Alaska’s best-kept Sea Kayaking Secret


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It was the proudest I’ve ever been as a father. It was the rainy, first evening of our five-day sea kayaking trip at Kayaker’s Cove in Prince William Sound, Alaska, and, tired of all the travel and logistics, I headed out at 9 p.m. for a quick solo paddle while the kids got cozy in the cabin. After circumnavigating Hat Island and crossing back for the paddle home, and feeling guilty about not rallying my kids out, the splash of a paddle approached in the distance, soon revealing the beaming face of my daughter Brooke, 17. She, too, had decided to venture out solo. “I had to,” she gushed. “It was just too gorgeous out.”

So we stayed out, heading farther down shore to a hidden grotto filled with more sea otters and a hidden waterfall. Just before veering into it, I glanced back and saw my other daughter, Casey, 14, giving pursuit in her own single kayak.

“Casey!” I beamed. “What are you doing out here? Nice rally!”

“I’ve been trying to catch you,” she said. “But you kept disappearing around the corner.”

She, too, had come out on her own, mesmerized by our surroundings. Here I was wishing my daughters were with me, and Voila!, they each magically appeared out of nowhere.

High-fiving mid-water, we turned into the cove and paddled under waterfall spray before turning around for the half-hour paddle home. Dragging our boats up the cobblestone beach at 11 p.m., we ventured inside for hot chocolate and fresh baked brownies before snuggling into bed. Welcome to Alaska’s best kept sea kayaking secret: Kayaker’s Cove.

Despite Prince William Sound’s allure as a sea kayaking hotbed, camping in the rain is overrated. Especially with kids in tow. (Nearby Seward gets an average 73 inches a year, Whittier a whopping 156.) So we stumbled upon Kayaker’s Cove, a 12-person cabin, with two out cabins sleeping another eight, in the heart of Alaska’s 5-million-acre Chugach National Forest. It’d provide a roof overhead, warm kitchen and living room, woof-fired sauna, and most importantly, a shed full of sea kayaks and accessories to explore some of the most pristine wilderness on the planet.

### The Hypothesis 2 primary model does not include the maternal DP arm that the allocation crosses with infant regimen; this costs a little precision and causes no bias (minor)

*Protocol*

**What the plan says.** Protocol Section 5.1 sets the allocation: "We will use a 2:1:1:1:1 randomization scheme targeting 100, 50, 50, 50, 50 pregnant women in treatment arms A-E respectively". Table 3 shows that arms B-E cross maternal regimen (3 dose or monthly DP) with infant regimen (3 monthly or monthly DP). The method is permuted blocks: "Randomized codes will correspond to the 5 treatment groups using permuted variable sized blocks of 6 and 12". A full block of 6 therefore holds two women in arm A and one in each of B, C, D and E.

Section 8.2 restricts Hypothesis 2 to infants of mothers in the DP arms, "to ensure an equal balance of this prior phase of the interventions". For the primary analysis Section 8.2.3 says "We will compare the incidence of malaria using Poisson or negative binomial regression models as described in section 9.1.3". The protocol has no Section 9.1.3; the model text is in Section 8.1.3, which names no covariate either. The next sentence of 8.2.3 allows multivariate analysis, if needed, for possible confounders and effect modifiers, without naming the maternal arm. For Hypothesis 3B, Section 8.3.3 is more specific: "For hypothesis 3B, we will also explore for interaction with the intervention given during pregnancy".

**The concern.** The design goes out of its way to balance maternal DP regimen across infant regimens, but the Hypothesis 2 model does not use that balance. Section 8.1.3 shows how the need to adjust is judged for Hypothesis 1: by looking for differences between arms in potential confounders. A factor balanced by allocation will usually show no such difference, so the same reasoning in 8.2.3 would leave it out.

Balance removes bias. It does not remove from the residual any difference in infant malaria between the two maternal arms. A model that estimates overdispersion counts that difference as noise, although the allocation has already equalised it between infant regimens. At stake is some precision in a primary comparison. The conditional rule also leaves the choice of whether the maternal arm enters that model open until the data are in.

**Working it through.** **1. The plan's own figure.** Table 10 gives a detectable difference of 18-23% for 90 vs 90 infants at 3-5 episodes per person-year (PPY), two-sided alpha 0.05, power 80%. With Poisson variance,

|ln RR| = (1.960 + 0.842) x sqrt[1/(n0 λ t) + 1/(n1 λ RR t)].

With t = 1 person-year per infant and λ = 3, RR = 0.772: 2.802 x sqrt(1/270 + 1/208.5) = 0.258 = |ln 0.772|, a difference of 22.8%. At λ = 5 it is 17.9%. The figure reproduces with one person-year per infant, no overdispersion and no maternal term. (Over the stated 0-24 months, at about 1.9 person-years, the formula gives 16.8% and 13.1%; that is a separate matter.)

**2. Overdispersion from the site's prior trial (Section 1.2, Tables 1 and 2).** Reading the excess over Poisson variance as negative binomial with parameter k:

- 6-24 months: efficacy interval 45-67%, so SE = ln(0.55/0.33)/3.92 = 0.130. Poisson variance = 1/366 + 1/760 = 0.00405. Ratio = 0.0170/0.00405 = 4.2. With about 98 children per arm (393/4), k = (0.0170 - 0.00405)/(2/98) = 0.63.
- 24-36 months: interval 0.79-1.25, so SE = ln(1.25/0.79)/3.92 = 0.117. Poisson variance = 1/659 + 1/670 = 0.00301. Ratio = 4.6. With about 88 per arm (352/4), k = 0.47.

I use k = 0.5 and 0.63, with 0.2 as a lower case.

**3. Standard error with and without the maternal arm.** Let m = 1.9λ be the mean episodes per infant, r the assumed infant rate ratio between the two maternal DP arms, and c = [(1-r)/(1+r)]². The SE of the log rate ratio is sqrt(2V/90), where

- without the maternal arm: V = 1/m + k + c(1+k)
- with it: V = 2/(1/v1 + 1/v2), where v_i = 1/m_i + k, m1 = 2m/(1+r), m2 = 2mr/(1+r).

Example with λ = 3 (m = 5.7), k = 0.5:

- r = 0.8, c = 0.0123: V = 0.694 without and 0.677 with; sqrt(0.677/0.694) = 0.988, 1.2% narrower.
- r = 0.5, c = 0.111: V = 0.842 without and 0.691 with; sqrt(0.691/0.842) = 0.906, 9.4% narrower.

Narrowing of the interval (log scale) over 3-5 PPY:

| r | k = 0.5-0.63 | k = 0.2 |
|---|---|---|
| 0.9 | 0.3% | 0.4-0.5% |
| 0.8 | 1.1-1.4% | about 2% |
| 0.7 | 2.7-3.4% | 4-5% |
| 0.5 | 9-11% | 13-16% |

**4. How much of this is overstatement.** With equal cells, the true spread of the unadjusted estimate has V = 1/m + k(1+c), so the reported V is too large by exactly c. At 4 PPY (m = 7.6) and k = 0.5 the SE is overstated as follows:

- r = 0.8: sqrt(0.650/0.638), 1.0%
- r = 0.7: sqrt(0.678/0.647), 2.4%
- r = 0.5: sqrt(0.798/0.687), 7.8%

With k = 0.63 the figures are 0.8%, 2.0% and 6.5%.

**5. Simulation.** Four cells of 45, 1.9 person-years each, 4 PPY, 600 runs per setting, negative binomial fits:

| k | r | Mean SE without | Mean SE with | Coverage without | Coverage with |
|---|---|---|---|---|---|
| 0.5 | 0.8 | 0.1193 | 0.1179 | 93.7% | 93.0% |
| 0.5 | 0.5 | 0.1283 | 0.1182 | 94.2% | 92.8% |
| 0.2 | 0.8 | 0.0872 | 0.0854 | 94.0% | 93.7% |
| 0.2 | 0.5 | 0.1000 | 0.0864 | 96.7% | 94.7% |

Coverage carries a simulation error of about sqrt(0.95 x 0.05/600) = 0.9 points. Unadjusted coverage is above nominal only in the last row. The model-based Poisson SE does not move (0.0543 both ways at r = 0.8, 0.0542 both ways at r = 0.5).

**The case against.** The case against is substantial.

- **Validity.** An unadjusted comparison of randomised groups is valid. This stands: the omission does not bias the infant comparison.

On the wall of the outhouse, reached by a boardwalk above the primordial rainforest floor, a poster lists all 28 members of the Alaska Hostel Association. An asterisk by Kayaker’s Cove notes it’s the only one requiring a water taxi to get to. So we shuttled a half hour out of Seward across Resurrection Bay to a tiny cove nestled in a waterfall-filled nook below jagged mountains. En route, Brooke saw an orca whale.

Caretakers Stan and Sally Olsen met us on the cobblestone beach, Stan a retired construction manager from Anchorage and England-born Sally as psyched on kayak fishing as she is on Brexit. While Stan gave us a quick orientation, and helped a family of four from Anchorage leave on our boat, Sally headed out to jig for rockfish.

Hauling our bags up the back steps, leaving our coolers on the porch, we met our other hostel roommates: a group of eight 60-something ladies, led by Barb, freshly retired from the military; solo traveler Meg; and Eric and Lisa from Reno. On day two we’d lose Meg, but pick up Fabio and Frank from Switzerland.

It’s like a ski hut you’d find in Colorado, only for sea kayaking. Guests come and go, staying for different durations, all here for the same reason: a roof overhead in the wilderness. You also bring your own food and booze, keeping the price down.

Inside, we shuttled our sleeping gear and duffels up a ladder-like set of stairs to a loft above the kitchen, unloaded our food into various cubbies, and hung our clothes on assorted hooks. The kids wasted no time settling into games on the dining table. Surrounding a crackling wood stove, the living room has two couches and three easy chairs, a wood coffee table, and windows and deck overlooking the rainforest and glass-like water beyond.